Bush Joins Trump In Proposing Tax Changes That Would Hurt The Wealthy


Bush Joins Trump In Proposing Tax Changes That Would Hurt The Wealthy

Presidential candidate Jeb Bush, in a seemingly radical departure from traditional conservative policy, is proposing a tax plan that removes provisions which benefit wealthy Americans.

The plan eliminates a “carried interest” loophole that has been advantageous to hedge fund managers for years.

The announcement comes after rival Donald Trump proposed a similar rule change.

Bush’s proposed plan also reduces corporate taxes and personal income taxes while cutting deductions and certain loopholes which currently benefit America’s wealthiest citizens. The goal of the plan is to spur economic growth by providing companies incentives to invest money domestically while reducing tax burdens on low and middle class families.

According to Bush, an annual economic growth rate of 4% is to be expected.

Bush’s plan involves reducing individual tax brackets from seven to three. Incomes would be taxed at 28%, 25%, and 10%. This plan doubles the standard tax deductions that most taxpayers take. This also ends what is referred to by Republicans as the “death tax” on estates of the deceased. It also makes marriage more beneficial for taxing purposes. Furthermore, the proposal reduces the corporate tax rate from 35% to 20%. Bush emphasizes that this is five percentage points below China’s rate.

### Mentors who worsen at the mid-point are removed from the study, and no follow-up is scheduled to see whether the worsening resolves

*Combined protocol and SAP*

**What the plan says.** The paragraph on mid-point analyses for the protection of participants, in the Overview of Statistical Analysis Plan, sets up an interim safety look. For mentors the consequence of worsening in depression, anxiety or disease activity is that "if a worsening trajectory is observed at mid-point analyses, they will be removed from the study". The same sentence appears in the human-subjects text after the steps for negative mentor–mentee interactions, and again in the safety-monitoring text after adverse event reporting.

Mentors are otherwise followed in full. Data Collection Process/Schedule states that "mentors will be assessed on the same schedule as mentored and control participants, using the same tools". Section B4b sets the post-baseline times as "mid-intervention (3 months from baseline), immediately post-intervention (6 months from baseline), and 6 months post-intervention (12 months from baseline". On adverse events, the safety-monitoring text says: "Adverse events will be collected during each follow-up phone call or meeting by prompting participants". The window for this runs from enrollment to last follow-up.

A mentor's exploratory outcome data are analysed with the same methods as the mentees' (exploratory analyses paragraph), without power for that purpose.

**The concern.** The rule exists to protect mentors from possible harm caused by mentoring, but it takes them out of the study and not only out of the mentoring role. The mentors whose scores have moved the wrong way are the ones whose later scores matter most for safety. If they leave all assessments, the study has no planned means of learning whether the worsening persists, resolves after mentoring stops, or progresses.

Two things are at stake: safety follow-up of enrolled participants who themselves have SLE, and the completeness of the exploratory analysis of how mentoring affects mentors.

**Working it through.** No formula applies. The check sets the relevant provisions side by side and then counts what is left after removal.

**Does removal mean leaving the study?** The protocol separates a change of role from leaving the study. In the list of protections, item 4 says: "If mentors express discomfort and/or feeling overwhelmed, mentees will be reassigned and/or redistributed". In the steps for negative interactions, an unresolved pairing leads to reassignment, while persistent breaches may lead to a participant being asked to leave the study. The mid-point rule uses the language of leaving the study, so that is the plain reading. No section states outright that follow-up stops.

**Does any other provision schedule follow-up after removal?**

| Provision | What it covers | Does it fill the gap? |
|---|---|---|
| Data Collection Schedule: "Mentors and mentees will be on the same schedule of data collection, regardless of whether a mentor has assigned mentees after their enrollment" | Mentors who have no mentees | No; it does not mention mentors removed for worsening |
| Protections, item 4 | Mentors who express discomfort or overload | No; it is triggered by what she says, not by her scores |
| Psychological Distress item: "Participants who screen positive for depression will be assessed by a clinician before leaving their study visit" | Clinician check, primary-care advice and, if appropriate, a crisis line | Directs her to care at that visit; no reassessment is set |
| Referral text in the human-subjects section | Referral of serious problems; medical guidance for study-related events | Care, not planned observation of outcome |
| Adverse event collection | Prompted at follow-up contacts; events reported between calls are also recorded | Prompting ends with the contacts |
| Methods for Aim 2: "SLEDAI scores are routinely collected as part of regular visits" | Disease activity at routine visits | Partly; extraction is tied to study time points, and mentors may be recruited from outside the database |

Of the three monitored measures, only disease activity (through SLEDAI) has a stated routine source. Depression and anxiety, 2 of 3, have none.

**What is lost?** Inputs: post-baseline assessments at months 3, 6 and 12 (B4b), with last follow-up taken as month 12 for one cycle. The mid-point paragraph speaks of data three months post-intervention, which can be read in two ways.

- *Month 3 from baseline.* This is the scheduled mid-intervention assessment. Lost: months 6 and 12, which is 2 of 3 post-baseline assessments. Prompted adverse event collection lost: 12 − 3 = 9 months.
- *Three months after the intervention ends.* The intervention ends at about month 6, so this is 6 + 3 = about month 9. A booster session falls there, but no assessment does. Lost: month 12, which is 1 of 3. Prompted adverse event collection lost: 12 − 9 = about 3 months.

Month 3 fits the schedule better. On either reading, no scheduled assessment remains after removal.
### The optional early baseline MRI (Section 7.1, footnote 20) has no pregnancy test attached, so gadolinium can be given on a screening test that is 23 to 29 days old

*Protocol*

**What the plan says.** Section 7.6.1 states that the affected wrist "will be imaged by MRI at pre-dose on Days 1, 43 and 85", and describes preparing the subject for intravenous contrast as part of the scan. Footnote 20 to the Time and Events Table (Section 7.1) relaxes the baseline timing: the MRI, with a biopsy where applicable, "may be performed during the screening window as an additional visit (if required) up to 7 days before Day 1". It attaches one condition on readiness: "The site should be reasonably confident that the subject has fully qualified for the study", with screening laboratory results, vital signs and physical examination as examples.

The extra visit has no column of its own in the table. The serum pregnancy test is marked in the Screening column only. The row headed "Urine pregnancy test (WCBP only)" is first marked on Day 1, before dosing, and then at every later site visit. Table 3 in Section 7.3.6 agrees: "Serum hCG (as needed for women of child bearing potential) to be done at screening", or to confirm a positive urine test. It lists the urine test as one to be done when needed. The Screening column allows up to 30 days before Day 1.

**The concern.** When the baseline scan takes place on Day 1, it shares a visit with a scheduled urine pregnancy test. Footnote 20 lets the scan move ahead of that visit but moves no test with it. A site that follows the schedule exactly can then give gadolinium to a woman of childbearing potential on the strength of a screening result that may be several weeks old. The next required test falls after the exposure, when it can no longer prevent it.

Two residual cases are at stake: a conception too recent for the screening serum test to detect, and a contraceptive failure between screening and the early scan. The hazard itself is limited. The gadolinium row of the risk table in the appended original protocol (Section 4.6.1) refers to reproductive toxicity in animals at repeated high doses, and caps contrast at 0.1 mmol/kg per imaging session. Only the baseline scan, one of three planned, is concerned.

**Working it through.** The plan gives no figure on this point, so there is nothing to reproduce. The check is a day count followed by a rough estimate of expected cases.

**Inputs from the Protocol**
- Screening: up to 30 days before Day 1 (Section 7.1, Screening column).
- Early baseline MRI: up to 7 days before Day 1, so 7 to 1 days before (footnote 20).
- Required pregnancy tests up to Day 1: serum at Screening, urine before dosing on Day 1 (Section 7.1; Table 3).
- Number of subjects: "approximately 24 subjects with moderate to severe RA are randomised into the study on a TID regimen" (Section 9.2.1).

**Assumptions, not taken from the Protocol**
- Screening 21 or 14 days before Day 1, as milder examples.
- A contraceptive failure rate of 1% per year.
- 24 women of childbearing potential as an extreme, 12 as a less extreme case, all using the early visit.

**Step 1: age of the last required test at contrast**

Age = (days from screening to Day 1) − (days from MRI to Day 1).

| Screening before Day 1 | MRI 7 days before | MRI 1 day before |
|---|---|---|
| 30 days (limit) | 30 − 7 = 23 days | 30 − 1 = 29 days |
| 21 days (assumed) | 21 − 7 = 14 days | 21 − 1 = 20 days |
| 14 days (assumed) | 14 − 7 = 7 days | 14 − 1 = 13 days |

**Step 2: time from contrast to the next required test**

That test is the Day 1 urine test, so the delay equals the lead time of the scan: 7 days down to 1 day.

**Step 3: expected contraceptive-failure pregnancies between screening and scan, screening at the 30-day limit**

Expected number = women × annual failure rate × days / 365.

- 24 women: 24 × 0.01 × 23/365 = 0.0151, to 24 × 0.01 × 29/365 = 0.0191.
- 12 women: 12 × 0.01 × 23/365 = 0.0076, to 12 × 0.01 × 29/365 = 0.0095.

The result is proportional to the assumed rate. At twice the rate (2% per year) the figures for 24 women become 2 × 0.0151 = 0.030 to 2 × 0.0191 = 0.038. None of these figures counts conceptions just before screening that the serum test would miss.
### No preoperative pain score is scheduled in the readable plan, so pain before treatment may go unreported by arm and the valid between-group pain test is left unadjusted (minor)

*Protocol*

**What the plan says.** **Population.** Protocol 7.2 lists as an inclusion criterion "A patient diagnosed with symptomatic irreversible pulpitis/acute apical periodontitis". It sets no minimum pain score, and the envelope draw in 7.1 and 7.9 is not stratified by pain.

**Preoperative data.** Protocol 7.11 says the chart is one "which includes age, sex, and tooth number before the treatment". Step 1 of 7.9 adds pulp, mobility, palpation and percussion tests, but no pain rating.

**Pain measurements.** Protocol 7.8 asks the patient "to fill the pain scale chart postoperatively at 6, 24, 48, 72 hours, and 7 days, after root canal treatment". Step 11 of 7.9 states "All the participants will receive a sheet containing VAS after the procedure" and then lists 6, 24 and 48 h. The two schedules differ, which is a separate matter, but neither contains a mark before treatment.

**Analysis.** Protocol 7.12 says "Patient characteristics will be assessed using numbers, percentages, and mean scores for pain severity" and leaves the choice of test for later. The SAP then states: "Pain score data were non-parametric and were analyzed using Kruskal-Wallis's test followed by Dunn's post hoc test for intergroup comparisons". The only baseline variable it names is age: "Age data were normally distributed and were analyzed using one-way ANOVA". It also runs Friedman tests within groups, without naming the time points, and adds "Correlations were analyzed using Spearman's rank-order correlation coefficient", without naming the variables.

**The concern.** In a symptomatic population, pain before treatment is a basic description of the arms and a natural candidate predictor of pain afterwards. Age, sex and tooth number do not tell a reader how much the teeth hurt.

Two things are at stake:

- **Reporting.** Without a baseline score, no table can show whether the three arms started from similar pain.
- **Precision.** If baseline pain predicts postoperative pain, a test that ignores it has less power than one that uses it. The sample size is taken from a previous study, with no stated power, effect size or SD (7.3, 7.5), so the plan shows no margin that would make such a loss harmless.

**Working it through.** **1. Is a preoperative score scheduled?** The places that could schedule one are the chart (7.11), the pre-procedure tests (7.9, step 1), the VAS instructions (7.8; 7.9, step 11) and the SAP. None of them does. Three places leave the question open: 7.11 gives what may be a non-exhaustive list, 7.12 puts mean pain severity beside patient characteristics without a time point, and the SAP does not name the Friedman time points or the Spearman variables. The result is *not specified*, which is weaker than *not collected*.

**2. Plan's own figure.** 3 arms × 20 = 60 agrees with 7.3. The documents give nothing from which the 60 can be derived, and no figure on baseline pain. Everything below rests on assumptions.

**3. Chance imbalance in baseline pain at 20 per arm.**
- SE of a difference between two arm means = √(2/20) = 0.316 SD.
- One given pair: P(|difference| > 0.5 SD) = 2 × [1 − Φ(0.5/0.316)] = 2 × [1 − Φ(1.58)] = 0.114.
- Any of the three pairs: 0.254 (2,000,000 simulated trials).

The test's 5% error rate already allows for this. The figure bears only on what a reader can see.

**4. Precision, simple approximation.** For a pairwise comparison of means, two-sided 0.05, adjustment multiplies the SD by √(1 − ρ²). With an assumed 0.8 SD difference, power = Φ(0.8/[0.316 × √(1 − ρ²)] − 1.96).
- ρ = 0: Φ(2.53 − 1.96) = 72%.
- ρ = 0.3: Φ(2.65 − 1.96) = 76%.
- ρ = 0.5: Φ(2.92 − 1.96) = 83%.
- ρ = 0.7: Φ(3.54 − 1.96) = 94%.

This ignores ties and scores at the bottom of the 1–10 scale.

In order to pay for these tax cuts, Bush says he plans to end the practice of worldwide taxation that has resulted in the trend of “corporate inversions”, or the use of cross-border mergers by companies to benefit from lower rates of taxation abroad. Additionally, Bush plans to assess a one-time tax on corporate cash that is stashed overseas, and he also says that he would eliminate the interest deductions the companies take when they borrow money.

Bush also mentions carried interest. He states that fund managers will no longer be able to benefit from lower interest rates on investments. According to his plan, unless capital is staked in an investment, investors will not be able to claim the capital-gains tax rate on their market gains.

A spokeswoman for Bush’s presidential campaign refused to answer how long Bush projects it would take to reach the expected 4% economic growth. Additionally, the impacts that the tax would have on short term deficits are unclear.

Democrats were quick to attack Bush, stating that the tax strategy would mostly benefit the rich, while imposing new costs on middle class Americans. Democratic National Committee spokeswoman Holly Shulman said, “More massive tax cuts for the wealthy and corporations, all while exploding the deficit or shifting the burden onto the middle class — an even more extreme plan than his brother’s.”

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